For her project, freshman Eva Anderson chose to work with Vashon Nature Center to monitor recent plantings at Maury Island Marine Park, a place she often rides on horseback. Her job is to measure plantings such as Douglas fir and snowberry, and record the results so King County will have data about the success of various planting methods.

“I realized how it’s not just doing something, but also seeing how it helps,” she said. “It’s interesting to figure out what grows where and why.”

Sophomore Alina Brown has always been curious about a wetland in her neighborhood that comes to life each spring with a symphony of frog song, so for her project she designed a research study to explore its health. While collecting plant and water samples, she’s been impressed by the size of the cattails and grasses, and with the number of dragonflies on sunny days.

“Citizen science helps us as students know more about where we live and possibly make a difference in our area, which I think is really cool,” Brown said. “If the test results show the place is polluted, I hope to be able to find a way to clean it up and bring it to 100 percent in terms of health.”

The diversity of the high school projects is impressive, and Jellison is excited to see some kids finding a true passion for their projects. One group of students volunteered to help the research project Sound Citizen do water quality testing; the scientists seven invited the teens to tour their lab at University of Washington Tacoma. Some students joined the county’s Green Schools Program to help ensure the new high school follows conservation and recycling best practices. Others are setting up a weather station at Chautauqua Elementary School, and several have joined online studies where they are cataloging cancer cells or recording animals roaming Africa’s Serengeti plains.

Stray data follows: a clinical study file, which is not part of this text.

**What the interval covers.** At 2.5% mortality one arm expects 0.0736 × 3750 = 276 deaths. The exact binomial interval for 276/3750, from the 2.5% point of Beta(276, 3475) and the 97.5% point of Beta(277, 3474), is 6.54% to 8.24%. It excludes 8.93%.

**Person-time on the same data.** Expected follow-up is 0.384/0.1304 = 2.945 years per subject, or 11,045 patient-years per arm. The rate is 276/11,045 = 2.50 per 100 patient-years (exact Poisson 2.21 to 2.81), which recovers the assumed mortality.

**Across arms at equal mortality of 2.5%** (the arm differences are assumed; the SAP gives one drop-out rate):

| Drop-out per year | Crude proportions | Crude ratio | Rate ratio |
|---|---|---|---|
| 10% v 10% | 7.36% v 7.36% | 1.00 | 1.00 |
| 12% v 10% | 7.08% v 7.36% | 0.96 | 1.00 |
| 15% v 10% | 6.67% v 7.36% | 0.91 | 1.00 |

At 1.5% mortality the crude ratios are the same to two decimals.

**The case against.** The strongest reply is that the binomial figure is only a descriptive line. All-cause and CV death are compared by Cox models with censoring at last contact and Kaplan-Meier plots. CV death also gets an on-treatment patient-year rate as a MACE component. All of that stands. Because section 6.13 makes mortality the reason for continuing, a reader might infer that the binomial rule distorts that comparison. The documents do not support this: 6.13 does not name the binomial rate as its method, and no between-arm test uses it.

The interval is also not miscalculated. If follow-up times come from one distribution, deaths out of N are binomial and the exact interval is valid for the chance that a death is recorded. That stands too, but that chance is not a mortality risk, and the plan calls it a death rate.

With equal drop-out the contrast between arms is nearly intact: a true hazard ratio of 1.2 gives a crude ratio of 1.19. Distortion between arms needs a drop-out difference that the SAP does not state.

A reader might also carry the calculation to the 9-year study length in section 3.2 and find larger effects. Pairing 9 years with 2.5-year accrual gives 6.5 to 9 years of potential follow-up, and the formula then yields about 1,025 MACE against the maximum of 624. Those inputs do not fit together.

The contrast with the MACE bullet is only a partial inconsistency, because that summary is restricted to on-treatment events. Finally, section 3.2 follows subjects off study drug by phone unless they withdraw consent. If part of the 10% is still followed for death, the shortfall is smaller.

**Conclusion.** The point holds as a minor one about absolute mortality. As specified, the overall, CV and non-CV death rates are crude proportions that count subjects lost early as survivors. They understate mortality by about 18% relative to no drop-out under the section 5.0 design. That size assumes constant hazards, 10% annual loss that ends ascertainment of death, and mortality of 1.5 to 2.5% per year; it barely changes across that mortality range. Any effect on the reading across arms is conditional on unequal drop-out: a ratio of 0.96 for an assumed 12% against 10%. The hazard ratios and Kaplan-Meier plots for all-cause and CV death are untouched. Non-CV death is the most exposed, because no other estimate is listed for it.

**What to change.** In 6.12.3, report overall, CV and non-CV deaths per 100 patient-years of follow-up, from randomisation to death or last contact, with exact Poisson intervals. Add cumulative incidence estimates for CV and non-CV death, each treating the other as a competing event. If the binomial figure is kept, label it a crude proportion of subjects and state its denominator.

“This is opening a lot of doors for kids who would have never thought of doing anything like this,” Jellison said. “Ten years from now they might not remember the stages of mitosis, but I think they will remember meeting people outside class, counting the salmon or volunteering in the park.”

Citizen science offers the rare opportunity for students to have real-world experiences.

“It’s giving students an opportunity to take our content knowledge and utilize science skills we’ve developed and apply them to our world so we can be powerful in how we engage with our neighbors, with our environment and as global citizens,” said Roxanne Lyons, director of instructional services for Vashon Island School District. “They’re learning that their actions matter and that the health of our natural world in large part depends on our actions. It’s tricky for us to help kids reach that level of application in their learning in the classroom; citizen science is one powerful way we can get that at a deep level.”

Students will present their work at the Groundwater Protection Committee Meeting on Monday November 18th at 6 PM at the Land Trust building. Anyone is welcome to attend.